MonRoi was implemented successfully in Rapid matches besides professional time control as well.

The MonRoi system broadcast time information, without a connection to clock.

Add shipping costs and manpower which is required to setup and run electronic board system...

MonRoi Support

MonRoi PCM & PTM vs. Electronic Boards for Live Game Broadcast

Functionality
• Electronic boards can only transmit the chess moves. It will produce unsatisfactory results if the cable connections are faulty. Cannot be used for automatic replaying of chess games.
• Personal Chess Manager records all the moves electronically with a touch of the handy stylus. It can be used for storing, replaying and watching games in real-time.

Portability and Setup
• Electronic boards with pieces are too bulky to carry very far. For 100 electronic boards you need a large shipping container. Setup of 100 electronic boards requires a lot of manpower (min 5 people over a 3 day period) and duck-tapes across the room.
• Personal Chess Manager can easily be carried in a pocket. For 100 PCMs one needs a carry-on bag. Setup is done in an hour by a single person.

Game Storage Capacity
• Electronic boards are able to store only a limited number of games.
• Personal Chess Manager can store over 50 games in the device itself, and thousands more using available SD cards. User can review games on the device.

Albran said...

Dear MonRoi support,

Chess games are what is played on the board. Scoresheets, paper or electronic, and what is registered on them are events on the sideline.

MonRoi does not publish games, MonRoi publishes scoresheets.

If, as you suggest, only one PCM per board is used (which I agree is sufficient to generate an internet broadcast) the conditions for one player differ from the conditions for his opponent. This constitutes i.m.o. the introduction of an unbalanced, thus unfair, situation.
The MonRoi system puts the responsibility for internet broadcasting with one of the players.
Broadcasting games should be the responsibility of the organisers of an event, not of (one of) the players. Players should only play their game.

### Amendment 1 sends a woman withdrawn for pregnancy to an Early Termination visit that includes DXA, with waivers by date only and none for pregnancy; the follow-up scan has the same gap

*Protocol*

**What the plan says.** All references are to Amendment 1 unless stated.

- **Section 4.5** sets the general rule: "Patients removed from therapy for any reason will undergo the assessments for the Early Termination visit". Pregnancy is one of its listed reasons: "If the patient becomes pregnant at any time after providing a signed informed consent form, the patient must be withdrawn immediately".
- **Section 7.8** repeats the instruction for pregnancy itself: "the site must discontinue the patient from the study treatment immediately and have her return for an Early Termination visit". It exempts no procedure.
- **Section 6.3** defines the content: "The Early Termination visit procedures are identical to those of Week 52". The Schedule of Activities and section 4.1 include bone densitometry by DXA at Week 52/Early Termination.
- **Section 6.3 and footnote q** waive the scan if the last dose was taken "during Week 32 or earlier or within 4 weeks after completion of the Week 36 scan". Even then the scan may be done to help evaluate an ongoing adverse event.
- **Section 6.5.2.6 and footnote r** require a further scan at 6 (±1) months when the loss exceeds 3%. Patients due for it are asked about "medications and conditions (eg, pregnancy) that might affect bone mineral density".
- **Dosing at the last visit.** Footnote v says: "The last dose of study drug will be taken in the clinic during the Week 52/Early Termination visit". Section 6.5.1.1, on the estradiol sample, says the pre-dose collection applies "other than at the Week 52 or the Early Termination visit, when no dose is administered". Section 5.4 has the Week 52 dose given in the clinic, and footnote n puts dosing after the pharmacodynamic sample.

Under FIDE Laws of Chess (art. 8.4), keeping score is not required in case there is less than 5 minutes left on the clock.
MonRoi risks leaving out the broadcasting of the time trouble of the game. This takes away a lot of the thrill of following a chess game "Live".

For rapid games keeping score is not even required by the Laws of Chess. (Appendice B: Rapidplay, art. B.3) In rapid games therefor only the volentary cooperation of players would make MonRoi shoresheet broadcasting possible.
Need I mention the conditions in Blitz games?

If, as you state, time information is published by MonRoi, this must be based on the moment of writing down the move on the scoresheet / PCM.
MonRoi does not broadcast the actual times on the chess clock, which is the only relevant time in the game.
It should be the only time broadcasted.
What if the player was looking at an interesting position on the next board; and a move was entered one minute after it was made on the board. Or the player got himself a cup of coffee, which took him 5 minutes before he got back to the board.
Publishing this kind of time information is i.m.o. misleading the viewer on the internet, who might have the impression he is watching a "live" broadcast.

Suggesting that DGT boards for reasons of faulty cable connections fail to produce good "live" broadcasting is in total contrast with the experience of the use of DGT boards in over a thousand chess tournaments since 1998.

Giving an estimate of 5 people working 3 days to build a 100 DGT board set up is pure nonsence.
For a 15 to 20 board situation one man (with some experience with DGT boards) needs about 2 to 3 hours.

In the first big event with DGT boards, the Elista Chess Olympiad 1998, we set up 328 DGT boards on three floors in 24 hours, working non-stop with 3 people. As you might recall, the start of this Olympiad was delayed for two days as they were still working on the Chess Palace building itself. Probably there are still pictures on the internet of the building with an incomplete roof after the teams already arrived in Elista. The playing halls were only released for the build-up of the boards one day before the rescheduled start of the games.

The 2006 Turin Chess Olympiad was covered "live" with 450 DGT boards in one network.